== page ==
The Village (2004)
Roger Ebert called The Village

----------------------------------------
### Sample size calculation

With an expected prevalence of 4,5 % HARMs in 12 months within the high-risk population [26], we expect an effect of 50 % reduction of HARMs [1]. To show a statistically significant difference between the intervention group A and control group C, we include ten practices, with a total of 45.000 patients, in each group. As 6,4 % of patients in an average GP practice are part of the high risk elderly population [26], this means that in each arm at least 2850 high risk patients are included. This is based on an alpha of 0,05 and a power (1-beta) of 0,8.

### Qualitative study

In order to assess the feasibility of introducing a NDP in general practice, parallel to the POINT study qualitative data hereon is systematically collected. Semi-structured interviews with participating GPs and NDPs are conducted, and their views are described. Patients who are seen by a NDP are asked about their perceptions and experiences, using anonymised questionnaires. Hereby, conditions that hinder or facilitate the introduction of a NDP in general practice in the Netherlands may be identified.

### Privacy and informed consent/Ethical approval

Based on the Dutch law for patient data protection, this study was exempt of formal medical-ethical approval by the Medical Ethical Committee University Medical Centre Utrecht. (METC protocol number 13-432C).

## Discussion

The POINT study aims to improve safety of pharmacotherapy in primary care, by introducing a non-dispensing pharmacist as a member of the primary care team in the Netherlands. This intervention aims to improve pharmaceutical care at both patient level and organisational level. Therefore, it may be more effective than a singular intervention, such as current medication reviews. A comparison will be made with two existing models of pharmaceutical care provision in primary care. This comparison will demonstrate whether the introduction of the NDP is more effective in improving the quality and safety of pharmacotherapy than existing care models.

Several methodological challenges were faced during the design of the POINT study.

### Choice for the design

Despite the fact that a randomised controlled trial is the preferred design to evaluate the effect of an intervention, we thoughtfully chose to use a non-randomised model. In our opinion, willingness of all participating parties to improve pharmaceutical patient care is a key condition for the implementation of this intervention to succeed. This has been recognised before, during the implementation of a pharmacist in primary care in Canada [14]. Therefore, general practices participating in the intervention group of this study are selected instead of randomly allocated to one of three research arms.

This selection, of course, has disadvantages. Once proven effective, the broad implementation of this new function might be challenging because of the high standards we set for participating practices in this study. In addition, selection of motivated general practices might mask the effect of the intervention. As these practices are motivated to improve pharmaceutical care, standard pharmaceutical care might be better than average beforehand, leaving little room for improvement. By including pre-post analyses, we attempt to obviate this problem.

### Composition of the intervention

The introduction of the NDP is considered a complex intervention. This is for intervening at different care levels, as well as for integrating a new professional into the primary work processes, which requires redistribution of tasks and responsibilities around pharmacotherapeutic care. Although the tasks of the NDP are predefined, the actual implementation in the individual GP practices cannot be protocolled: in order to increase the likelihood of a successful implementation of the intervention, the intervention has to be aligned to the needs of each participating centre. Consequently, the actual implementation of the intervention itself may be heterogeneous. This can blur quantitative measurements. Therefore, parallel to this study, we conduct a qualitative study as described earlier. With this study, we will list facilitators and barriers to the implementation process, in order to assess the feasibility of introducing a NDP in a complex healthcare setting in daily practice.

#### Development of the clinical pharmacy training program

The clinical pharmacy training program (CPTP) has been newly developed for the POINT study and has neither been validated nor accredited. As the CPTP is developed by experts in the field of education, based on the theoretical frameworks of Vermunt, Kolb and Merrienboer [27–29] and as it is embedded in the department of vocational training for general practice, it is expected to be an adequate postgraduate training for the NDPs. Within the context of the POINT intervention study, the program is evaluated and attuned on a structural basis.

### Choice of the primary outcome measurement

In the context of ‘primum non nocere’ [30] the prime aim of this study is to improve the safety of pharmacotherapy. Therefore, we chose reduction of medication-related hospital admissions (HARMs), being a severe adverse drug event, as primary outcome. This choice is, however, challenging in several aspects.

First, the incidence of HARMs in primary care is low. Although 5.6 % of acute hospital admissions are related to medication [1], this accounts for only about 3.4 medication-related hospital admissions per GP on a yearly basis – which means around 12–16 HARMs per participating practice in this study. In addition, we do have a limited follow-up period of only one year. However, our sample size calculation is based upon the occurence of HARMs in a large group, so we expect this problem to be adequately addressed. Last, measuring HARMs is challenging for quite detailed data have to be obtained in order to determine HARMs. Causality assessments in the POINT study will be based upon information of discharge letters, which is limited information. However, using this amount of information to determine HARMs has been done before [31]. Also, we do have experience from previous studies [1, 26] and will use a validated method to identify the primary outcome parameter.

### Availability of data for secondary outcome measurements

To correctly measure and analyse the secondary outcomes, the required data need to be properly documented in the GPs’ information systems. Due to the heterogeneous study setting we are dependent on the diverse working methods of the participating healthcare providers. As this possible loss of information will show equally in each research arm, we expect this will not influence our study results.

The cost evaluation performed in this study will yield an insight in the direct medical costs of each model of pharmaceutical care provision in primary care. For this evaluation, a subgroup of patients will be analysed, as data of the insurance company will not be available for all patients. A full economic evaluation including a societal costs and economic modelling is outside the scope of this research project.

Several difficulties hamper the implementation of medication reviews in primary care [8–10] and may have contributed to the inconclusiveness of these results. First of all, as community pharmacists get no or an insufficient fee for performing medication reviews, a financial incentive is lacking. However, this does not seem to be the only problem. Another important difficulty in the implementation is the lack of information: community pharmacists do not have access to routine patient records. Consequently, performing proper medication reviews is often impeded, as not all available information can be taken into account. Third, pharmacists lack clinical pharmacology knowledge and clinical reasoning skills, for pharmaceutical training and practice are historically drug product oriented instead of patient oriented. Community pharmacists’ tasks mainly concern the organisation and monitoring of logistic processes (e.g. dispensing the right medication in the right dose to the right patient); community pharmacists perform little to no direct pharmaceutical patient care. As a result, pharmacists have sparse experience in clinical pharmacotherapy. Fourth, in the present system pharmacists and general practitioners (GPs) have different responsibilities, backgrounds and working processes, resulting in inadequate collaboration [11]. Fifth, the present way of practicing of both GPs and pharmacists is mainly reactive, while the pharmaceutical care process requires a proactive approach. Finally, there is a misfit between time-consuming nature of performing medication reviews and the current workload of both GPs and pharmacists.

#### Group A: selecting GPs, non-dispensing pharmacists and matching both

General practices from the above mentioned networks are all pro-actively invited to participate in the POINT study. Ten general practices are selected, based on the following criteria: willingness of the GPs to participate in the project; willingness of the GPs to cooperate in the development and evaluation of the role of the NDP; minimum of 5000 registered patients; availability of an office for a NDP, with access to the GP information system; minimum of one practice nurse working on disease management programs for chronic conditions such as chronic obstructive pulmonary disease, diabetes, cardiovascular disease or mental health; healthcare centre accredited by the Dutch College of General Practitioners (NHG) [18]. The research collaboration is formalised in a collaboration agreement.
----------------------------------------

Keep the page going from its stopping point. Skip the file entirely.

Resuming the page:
a colossal miscalculation, which is probably the best way to describe it. There are compelling ideas in the film, and the story itself could have been quite interesting if it had been made in a different manner. But it wasnt, so while The Village may be an interesting failure, its still a failure. This is the film where the trademark Shyamalan twist - the directors calling card since The Sixth Sense - finally turned against its creator. There are actually two twists here: first, that the creatures in the woods are not real; second, that the village exists in modern times, and its founders have chosen to live there in rejection of the cruelty of the modern world (three twists actually, if you count billing Joaquin Phoenix as the lead and then having him spend the bulk of the film injured and silent on a cot). As a social experiment, The Village is a fascinating idea. As a thriller, its a deflating experience. The sort of tension and suspense that worked to such great effect in The Sixth Sense and Signs is nowhere to be found here. The direction never bothers to make us feel the fear that the characters feel, so when we do eventually learn that the creatures arent real, it makes the film unbearably dull. Once we know the trick, rewatching the film is meaningless because theres no suspense to keep us there. The rest of the story is so flimsily written that theres no reason to come back to it. Had Shyamalan stayed away from trying to make a suspense film and simply made a drama, The Village could have actually been quite interesting. Instead he tries to have it both ways, half-thriller and half-drama, leaving the whole film feeling incomplete. On a positive note, it's got a more than solid performance from Bryce Dallas Howard, and James Newton Howards score is absolutely gorgeous. At least theres that.